One last tip: I’ve been starting my day with these green smoothies and they rock because it’s a fully balanced meal packed with protein, fats, carbs, antioxidants, fibre and calories to burn. My green smoothie contains spinach, kale, frozen blueberries, frozen raspberries, fresh kiwi, banana, POM juice (optional), 1 serving of whey protein powder, 2% fat yogurt, kefir, flex seed oil and water. Blend it up and you’re good to go!
Let me know if you decide to adopt any of these recommendations, I’d be curious to know and hear about whether or not any of the changes worked for you as well.
Disclaimer: As I mentioned above, I am not a nutritionist so please consult one or a physician before you add any vitamin supplements to your diet, especially if you are taking any prescription medication.
Today, during Ontario’s Civic Holiday, I finally got around to filling out Deloitte Technology Fast 50™ CEO Survey. There was an interesting question that sparked a thread that I’ve been thinking about lately:
“Specifically, do you think the SR&ED tax credit program is pretty good as is, or needs improvement? If it needs big changes, what would be the first change you would make?”
For those of you who don’t know what the SR&ED program is, go learn more because it can save your business tons of cash over time and help you finance your business with non-dilutive government assistance.
For those of you running (or have previously run) early-stage stage startups, here are my thoughts: Currently SR&ED will refund a portion of a startup’s R&D costs based on expenses incurred during the previous year – some of those earliest expenses claimed were incurred 18 months prior to the claim. For startups, this is an eternity. Today, startups can grow and die violently before they get their first SR&ED claim, which could have helped them to pay one more employee, solve one more problem or help one more customer.
The Canadian government should consider modifying the SR&ED program to include a faster-reimbursement timeframe for startups (making less than $1,000,000 in revenue per year). For example, this could mean making claims quarterly and being reimbursed within 60-90 days – this would massively improve startup financing in the short-term. A modification, as requested, would help startups build value and growth potential more quickly and help the overall competitiveness of the Canadian technology sector.
Will anyone help to stand behind an initiative to get the Canadian government to improve the SR&ED program for startups? Join the conversation in the comments below.
Guardly has transformed from an idea to a best-in-class application that helps people stay safe everyday. There’s an exciting story behind our journey, and it has only just begun. I already have many people to thank for getting us this far so quickly – so, let’s get started!
Great concept, but will it work? That was the enigma facing Extreme Venture Partners’ Amar Varma, when I first pitched Guardly to him in its early days. He wasn’t sure if Guardly would be successful, but he liked the market opportunity and that we were solving a real world problem. So, Amar (and Farhan) let me squat alongside the Xtreme Labs team, fellow portfolio companies and Xtreme University startups. That gave me an opportunity to connect with other bright minds, leverage some of their resources and build my team within of the best startup-culture environments I’ve yet to see in Toronto. Even for technology startups, sometimes Location, Location, Location is everything. Thanks Amar and the Xtreme family for helping to raise young Guardly.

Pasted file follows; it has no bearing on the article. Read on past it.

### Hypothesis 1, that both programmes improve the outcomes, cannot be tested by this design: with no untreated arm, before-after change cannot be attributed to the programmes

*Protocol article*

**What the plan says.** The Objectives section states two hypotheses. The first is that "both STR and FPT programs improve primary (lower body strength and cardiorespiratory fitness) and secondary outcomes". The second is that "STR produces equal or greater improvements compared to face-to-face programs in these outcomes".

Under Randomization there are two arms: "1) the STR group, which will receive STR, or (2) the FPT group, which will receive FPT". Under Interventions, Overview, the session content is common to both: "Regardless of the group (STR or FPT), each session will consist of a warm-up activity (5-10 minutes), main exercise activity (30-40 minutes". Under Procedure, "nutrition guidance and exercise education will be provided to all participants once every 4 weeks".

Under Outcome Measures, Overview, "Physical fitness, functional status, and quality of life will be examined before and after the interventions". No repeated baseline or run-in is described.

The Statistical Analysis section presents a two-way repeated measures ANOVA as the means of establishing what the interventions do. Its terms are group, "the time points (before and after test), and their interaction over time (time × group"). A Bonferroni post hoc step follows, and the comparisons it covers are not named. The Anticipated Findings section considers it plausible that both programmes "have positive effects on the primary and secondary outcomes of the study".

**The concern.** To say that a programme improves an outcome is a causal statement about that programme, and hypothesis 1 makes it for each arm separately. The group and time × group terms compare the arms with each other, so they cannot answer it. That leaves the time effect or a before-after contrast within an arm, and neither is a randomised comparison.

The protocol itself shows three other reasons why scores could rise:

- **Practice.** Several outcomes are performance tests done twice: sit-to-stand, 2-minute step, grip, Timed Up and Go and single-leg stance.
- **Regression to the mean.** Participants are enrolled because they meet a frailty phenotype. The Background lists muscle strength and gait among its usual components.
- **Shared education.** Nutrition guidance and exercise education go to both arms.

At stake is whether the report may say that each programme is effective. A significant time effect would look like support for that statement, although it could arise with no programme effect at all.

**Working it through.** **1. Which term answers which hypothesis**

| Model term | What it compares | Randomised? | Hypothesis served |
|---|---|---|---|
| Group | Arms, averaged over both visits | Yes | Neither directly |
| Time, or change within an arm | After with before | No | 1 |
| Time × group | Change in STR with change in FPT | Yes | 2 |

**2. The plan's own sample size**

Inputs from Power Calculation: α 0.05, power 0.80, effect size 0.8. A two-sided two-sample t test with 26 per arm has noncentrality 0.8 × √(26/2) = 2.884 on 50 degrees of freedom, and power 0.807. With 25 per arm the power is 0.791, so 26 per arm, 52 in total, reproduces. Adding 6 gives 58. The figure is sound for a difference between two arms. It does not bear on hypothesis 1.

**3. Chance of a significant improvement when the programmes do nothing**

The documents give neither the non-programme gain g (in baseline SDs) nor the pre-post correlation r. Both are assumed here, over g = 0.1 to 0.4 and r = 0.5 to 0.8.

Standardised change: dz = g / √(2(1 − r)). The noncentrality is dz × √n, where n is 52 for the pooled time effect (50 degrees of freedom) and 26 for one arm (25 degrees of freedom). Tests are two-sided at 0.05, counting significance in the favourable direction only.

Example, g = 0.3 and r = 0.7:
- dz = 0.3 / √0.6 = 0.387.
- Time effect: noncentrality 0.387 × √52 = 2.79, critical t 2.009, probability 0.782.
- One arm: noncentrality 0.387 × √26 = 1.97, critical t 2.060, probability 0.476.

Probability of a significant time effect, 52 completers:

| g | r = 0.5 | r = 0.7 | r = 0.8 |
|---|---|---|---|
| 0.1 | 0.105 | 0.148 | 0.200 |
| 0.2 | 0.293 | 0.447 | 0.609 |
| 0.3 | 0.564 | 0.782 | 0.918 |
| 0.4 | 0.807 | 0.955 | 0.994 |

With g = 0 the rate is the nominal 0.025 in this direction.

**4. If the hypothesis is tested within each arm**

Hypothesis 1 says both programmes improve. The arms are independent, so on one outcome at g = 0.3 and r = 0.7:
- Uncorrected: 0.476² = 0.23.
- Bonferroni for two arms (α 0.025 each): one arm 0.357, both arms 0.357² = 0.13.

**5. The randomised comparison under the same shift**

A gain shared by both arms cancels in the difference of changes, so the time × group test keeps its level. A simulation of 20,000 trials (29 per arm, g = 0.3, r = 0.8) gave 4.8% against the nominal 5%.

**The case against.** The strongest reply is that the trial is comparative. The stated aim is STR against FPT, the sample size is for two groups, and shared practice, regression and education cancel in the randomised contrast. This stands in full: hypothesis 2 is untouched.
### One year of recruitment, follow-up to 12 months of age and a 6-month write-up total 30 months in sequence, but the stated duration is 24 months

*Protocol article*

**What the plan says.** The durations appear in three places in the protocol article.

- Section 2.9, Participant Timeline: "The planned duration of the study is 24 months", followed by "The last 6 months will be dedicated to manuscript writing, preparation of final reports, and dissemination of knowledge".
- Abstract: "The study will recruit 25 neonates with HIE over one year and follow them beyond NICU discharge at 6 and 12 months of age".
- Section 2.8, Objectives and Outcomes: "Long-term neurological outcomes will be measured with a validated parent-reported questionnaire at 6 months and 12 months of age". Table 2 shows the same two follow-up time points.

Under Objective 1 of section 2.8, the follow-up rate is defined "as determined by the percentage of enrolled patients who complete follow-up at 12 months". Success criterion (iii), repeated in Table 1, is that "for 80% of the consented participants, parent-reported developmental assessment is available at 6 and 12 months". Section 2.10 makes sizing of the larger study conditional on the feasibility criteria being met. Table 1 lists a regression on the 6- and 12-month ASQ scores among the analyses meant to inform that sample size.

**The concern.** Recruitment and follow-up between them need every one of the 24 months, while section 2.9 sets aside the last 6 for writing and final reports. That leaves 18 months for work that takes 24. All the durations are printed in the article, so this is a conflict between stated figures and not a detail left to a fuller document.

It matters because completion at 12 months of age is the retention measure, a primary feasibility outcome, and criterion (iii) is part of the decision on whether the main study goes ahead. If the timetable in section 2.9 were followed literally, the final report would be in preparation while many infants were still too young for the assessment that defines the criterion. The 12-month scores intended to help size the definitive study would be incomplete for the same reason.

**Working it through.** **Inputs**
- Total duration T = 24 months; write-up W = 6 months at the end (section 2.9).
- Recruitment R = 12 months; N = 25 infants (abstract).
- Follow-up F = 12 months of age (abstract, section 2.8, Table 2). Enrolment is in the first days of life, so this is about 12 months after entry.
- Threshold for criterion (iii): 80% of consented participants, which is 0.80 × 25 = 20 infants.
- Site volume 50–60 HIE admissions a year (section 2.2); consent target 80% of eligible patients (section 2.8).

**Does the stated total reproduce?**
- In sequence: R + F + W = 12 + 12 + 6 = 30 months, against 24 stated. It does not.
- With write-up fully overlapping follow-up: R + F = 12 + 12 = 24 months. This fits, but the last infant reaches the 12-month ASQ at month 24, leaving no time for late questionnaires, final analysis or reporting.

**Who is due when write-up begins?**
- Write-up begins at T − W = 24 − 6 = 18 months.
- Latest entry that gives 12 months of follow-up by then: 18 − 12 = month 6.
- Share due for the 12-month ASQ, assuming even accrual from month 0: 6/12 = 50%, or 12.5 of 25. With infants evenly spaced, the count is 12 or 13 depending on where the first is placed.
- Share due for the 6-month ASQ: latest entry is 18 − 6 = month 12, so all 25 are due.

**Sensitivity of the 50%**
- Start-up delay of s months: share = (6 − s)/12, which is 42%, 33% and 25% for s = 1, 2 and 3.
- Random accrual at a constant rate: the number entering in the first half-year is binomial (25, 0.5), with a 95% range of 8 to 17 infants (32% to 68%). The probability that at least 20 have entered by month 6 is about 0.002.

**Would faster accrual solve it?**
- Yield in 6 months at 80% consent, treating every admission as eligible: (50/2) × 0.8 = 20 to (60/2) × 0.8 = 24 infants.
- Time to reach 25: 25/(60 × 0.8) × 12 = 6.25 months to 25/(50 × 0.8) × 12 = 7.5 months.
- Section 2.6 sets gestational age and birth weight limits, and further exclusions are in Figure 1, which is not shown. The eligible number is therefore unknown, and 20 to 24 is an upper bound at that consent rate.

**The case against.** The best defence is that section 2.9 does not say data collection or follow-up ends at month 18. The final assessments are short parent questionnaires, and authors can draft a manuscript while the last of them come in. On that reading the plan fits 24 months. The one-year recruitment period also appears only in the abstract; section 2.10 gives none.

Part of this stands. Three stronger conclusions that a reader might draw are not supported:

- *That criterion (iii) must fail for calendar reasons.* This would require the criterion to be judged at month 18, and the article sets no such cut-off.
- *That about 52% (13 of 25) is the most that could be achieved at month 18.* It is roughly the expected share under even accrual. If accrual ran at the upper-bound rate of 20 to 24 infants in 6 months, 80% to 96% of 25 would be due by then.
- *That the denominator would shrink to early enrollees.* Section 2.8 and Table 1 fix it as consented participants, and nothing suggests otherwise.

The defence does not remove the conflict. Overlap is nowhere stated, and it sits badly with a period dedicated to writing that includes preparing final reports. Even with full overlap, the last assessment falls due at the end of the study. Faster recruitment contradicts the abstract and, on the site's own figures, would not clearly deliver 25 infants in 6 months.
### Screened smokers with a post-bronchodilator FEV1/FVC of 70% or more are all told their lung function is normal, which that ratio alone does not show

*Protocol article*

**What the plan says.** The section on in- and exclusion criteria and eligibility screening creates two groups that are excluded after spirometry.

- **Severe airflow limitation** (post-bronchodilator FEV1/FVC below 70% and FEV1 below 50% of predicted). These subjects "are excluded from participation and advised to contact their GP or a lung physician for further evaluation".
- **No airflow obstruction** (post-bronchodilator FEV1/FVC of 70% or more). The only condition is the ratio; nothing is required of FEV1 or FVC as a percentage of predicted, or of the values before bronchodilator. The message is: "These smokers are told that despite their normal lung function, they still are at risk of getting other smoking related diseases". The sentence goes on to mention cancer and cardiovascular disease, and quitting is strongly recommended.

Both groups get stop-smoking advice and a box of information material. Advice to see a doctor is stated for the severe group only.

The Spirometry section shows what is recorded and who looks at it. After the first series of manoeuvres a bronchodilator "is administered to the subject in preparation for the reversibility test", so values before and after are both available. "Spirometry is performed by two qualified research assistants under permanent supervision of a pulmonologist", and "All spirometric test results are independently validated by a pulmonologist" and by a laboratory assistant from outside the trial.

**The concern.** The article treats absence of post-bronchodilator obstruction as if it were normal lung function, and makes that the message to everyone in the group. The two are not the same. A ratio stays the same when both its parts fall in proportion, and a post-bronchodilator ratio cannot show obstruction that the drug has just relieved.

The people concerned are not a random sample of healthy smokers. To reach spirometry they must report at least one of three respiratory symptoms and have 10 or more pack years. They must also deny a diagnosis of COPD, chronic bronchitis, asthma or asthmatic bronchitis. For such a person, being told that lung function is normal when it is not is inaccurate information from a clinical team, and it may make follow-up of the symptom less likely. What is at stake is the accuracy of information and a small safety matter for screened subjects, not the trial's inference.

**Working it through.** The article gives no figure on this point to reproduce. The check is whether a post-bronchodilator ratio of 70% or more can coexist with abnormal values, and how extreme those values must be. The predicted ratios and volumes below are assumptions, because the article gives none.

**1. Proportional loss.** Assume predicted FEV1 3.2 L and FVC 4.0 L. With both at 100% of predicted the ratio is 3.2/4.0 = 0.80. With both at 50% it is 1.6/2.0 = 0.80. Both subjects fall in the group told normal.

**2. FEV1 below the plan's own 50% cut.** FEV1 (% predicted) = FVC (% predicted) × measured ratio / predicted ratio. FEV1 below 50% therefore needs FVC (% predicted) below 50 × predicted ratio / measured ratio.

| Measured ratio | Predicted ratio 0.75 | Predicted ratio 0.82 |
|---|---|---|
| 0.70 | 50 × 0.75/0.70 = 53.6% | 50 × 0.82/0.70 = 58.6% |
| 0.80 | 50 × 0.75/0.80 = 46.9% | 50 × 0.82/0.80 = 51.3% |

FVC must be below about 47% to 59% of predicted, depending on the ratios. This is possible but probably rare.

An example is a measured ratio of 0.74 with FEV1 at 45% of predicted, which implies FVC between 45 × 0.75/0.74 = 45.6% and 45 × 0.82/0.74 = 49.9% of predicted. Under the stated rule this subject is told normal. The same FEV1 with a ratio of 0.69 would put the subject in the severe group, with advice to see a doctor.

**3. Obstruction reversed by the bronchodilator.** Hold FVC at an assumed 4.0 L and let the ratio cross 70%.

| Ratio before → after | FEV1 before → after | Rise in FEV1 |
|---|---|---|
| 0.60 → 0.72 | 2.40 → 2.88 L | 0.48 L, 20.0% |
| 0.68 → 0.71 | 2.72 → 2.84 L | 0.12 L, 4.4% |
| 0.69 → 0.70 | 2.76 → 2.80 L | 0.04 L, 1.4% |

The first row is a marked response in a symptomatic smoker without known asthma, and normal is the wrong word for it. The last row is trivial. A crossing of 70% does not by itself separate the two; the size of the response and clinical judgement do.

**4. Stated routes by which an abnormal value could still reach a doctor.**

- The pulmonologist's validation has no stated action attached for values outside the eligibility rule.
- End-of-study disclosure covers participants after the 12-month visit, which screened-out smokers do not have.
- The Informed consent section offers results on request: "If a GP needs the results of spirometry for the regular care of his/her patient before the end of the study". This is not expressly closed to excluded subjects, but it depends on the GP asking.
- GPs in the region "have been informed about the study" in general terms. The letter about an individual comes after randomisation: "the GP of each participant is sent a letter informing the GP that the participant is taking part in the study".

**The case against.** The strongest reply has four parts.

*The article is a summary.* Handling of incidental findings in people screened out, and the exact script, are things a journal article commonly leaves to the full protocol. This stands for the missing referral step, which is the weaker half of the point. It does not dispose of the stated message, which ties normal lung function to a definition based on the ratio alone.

These times have been recorded in the Guardly Culture Book and it will be a time to remember: working at random desks, storage areas and even the floor, at times; taking important phone calls in closets, stairwells and every meeting room or abandoned office. Two to a desk all other times – it was a team bonding experience.
Toronto’s startup community and a bit of luck!
I’d like to personally thank all the organizers and facilitators that run events and bring the Toronto startup community together – namely David Crow (and Albert Lai) for DemoCamp, Sarah Prevette and Erin Bury for SproutUp, and Bryan Watson for Startup Drinks. You all make Toronto a better place to launch and run a technology venture. It was at a Startup Drinks that I first met Nolan Dubeau (now Guardly’s VP Product Engineering) through a mutual friend – Steve Dixon (now at Wave Accounting – another very cool Toronto startup). Only a few weeks later, I would be introduced to Mark Pavlidis (Lead Mobile Engineer at Guardly) and Bretton MacLean (UI/UX Designer at Guardly) through Ken Seto, who runs Massive Damage (previously EndloopX) out of YearOne Labs. Thanks Steve and Ken! In October 2010, Guardly grew its team by 300% in 2 short weeks. And then we were four.
Government programs, university incubators and industry organizations.
In fall 2010, Guardly was awarded a FedDev Advanced Research and Commercialization (ARC) grant and access into OCAD’s Mobile Experience Innovation Center (MEIC) incubator. We owe a big thank you to Michele Perras, who listened to Guardly’s mission and vision, and decided to support us in our grant and incubator proposals. The FedDev ARC grant has led to Guardly’s development on Android (still in progress) and the MEIC incubator was home to Guardly for just over 5 months, when Guardly grew from 4 to 6 FTEs + a few interns. Welcome Robert Lendvai and Kamran Shafi! We have fond memories of the incubator, starting our Guardly BINGO square and our domination of every whiteboard in our immediate vicinity. Thanks Michele, OCAD, MEIC and FedDev for the opportunity to take our next step.